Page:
by Matthew Korfhage
Consider the sandwich. It is food’s bluntest weapon, a bready torpedo with a payload of pure comfort. A good one offers a delicate harmony of flavors, with enough sloppy oomph to overpower its wrapper. And while they might be named for a gambling addict in old England, it was America that learned to love sandwiches best.
The birthplace of sliced bread is home to a strutting peacock of regional offerings that would shame most countries. In Hampton Roads, the soft-shell crab sandwich may reign supreme, but look deeper and you’ll find year-round sandwiches of meat-filled majesty: pork barbecue with sauce born deep in the soul of Tidewater, Frankensteins of fried chicken, spice-drenched Mexican tortas, pastrami steamed to peppered perfection. Here are six worth seeking out.
The Super Reuben
Route 58 Delicatessen, Virginia Beach
For 16 years, 58 Deli’s Super Reuben has been a towering and beautiful monstrosity – an inches-thick stack of corned beef and pastrami that’d make Katz’s Delicatessen blush, slathered in the tang and gentle spice of house made Russian dressing and layered with barrel cured sauerkraut and imported Swiss cheese.
All told, the sandwich weighs two pounds. If you manage to finish it, owner Jeff Goldberg may tack your picture on the wall.
The meat comes from New York, but its depth comes from the three hours it spends in custom steamers, rendering the fats until the tendinous navel and brisket take on the tenderness of a Yiddish Don Juan. And Goldberg won’t tell anybody where he gets his thick rye bread, other than to say he drives personally to the Northeast to pick it up.
The result is a crisp, tender, tangy, spicy, sweet and meaty behemoth, a landmark in Virginia Beach beef and a cheery promise of clogged arteries. Even during the pandemic, popular demand for the Super Reuben remains undimmed.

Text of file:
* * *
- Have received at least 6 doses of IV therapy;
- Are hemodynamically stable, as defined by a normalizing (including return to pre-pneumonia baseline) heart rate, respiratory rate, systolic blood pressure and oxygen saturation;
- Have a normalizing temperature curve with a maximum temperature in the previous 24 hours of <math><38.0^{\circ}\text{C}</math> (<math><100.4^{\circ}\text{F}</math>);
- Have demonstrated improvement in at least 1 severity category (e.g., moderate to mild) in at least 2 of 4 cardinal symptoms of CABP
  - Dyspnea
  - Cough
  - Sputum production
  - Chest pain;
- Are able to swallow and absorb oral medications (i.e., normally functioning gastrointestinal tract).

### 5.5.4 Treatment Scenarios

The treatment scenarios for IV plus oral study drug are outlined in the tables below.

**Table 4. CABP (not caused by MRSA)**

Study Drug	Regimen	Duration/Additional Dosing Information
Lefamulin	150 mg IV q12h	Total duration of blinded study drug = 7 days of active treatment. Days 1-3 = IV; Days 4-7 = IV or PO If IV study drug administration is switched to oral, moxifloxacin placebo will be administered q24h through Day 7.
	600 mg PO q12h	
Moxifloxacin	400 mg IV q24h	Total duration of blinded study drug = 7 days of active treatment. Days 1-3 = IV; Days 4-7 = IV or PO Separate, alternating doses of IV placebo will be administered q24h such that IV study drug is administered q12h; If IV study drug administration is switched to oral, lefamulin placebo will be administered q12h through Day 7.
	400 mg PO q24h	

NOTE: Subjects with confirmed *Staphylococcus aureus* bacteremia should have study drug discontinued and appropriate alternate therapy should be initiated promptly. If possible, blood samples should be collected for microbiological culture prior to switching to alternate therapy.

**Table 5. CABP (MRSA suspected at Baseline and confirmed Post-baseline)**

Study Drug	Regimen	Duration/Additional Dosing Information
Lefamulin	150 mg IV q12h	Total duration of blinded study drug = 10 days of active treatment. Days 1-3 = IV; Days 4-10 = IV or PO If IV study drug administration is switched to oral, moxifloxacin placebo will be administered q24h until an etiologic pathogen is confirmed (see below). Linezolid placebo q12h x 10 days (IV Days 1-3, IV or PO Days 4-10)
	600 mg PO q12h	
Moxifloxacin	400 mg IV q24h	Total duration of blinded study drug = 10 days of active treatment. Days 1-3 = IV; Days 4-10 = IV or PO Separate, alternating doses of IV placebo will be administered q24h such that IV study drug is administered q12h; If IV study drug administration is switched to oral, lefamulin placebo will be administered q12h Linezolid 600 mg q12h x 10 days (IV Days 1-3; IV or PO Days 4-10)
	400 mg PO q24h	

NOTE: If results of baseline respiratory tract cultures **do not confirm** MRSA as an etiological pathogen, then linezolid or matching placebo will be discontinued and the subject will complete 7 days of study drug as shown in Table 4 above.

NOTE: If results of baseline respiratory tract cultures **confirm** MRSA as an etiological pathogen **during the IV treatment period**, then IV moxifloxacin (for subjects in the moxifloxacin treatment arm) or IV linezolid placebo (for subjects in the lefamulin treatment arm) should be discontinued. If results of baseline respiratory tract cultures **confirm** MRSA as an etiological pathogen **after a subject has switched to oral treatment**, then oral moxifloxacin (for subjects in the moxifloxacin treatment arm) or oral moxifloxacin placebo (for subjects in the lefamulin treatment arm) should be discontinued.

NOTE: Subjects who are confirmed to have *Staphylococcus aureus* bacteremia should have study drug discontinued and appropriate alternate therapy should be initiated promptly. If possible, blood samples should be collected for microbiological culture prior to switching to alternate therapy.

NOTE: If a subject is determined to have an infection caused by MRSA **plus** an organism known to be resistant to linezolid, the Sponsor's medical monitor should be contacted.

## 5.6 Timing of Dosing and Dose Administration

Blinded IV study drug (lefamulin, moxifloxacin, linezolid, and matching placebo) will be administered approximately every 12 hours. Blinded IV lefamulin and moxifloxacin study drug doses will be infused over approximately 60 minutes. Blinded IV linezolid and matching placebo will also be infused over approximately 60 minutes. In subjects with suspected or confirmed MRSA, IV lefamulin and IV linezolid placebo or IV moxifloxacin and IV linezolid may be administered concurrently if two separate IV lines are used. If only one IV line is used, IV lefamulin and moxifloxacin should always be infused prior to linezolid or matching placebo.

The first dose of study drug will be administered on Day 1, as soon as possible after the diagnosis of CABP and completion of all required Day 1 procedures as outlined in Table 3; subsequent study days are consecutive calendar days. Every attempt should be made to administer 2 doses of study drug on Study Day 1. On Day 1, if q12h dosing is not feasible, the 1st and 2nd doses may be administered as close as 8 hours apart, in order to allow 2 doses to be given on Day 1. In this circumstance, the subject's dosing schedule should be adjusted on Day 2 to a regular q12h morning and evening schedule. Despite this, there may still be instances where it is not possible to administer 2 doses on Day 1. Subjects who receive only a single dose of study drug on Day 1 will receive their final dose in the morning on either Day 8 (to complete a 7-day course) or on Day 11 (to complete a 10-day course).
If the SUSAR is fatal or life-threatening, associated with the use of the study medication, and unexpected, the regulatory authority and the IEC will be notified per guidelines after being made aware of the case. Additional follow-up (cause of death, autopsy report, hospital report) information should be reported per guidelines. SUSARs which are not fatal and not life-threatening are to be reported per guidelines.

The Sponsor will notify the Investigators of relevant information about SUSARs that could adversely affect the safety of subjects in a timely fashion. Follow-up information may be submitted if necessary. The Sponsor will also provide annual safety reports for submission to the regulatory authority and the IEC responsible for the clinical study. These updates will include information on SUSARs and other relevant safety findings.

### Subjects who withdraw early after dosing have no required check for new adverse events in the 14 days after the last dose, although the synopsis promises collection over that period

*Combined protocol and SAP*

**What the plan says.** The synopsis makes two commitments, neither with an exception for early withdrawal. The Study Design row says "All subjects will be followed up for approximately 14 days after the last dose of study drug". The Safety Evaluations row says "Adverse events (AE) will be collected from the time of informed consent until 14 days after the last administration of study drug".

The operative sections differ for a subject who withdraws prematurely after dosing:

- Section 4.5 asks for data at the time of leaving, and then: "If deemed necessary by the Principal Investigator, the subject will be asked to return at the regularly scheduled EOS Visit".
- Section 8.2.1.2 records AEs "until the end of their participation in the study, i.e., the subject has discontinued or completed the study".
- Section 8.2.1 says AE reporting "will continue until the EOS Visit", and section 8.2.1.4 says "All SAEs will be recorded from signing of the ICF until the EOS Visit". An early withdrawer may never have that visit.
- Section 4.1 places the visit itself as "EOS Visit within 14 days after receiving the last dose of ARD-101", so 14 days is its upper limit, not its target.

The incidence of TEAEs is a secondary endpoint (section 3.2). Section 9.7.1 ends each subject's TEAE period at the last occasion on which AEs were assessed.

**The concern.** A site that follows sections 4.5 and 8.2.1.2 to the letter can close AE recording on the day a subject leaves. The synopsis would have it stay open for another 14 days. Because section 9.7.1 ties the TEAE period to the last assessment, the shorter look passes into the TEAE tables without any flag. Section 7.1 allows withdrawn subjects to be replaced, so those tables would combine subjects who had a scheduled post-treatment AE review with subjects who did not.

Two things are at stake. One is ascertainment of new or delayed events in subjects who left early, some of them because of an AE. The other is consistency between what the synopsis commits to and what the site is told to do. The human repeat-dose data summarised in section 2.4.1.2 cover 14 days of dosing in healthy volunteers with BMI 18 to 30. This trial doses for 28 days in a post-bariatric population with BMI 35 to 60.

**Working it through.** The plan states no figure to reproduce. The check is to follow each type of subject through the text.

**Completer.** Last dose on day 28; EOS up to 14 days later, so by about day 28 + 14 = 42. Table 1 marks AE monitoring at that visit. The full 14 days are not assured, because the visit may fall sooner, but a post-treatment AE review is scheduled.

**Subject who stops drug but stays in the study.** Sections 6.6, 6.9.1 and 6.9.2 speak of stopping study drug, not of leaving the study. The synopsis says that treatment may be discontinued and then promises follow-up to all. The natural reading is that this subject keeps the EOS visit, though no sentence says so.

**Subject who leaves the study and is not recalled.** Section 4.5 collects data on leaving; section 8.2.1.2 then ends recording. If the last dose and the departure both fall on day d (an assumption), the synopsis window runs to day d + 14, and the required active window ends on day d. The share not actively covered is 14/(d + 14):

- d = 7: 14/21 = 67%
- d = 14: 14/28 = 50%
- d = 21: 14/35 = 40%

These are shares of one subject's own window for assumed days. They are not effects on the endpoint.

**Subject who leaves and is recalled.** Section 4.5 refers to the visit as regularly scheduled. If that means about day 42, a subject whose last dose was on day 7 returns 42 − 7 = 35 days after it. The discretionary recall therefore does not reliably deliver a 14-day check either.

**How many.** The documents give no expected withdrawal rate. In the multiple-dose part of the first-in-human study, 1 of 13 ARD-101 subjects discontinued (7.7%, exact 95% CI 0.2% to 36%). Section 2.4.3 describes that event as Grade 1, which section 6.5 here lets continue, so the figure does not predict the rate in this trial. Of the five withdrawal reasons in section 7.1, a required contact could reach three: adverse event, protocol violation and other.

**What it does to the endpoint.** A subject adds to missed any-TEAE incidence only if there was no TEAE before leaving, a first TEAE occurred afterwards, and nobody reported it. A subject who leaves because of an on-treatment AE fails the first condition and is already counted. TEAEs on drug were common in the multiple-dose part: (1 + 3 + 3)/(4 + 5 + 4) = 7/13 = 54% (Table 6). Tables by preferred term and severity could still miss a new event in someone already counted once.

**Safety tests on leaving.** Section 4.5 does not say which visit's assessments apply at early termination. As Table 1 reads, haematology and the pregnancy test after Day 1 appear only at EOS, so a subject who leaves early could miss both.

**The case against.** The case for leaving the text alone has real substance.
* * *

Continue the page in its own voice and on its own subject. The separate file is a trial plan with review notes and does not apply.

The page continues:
Goldberg and his crew sell more than a thousand of the $20 sandwiches each month.
When he put the Super Reuben on sale for half price last March as part of a pandemic drive-thru event, so many cars lined up for orders the police had to be called. “They backed traffic up to Little Neck,” Goldberg laughs. “It was insanity. The police department was here, the health department was here. Everybody was here. We were deli public enemy number one.”
Hat tip: For a uniquely Hampton Roads take on the pastrami sandwich, head the century-old French Bakery & Delicatessen in Norfolk. It is grilled and peppery, served with onion, mustard and pickle on bread baked in a brick oven.
Liege Waffle Breakfast Sandwich
Mea Culpa Cafe, Norfolk
The waffle sandwich is a dicey proposition and can easily devolve into a rubbery flop. But the ones at Norfolk’s Mea Culpa Cafe aren’t made with just any waffle. Their Belgian-inspired Liege waffles are imbued with the light chew of yeast-leavened dough, crisp on their edges and studded with surprises of rocky pearl sugar that crumbles into pure sweetness between your teeth.
Amid the light domesticity of a converted home in which they also happen to live, Kris Harvey and Cristina Angelo have made virtue out of simplicity – allowing each ingredient to express itself and then just getting out of the way.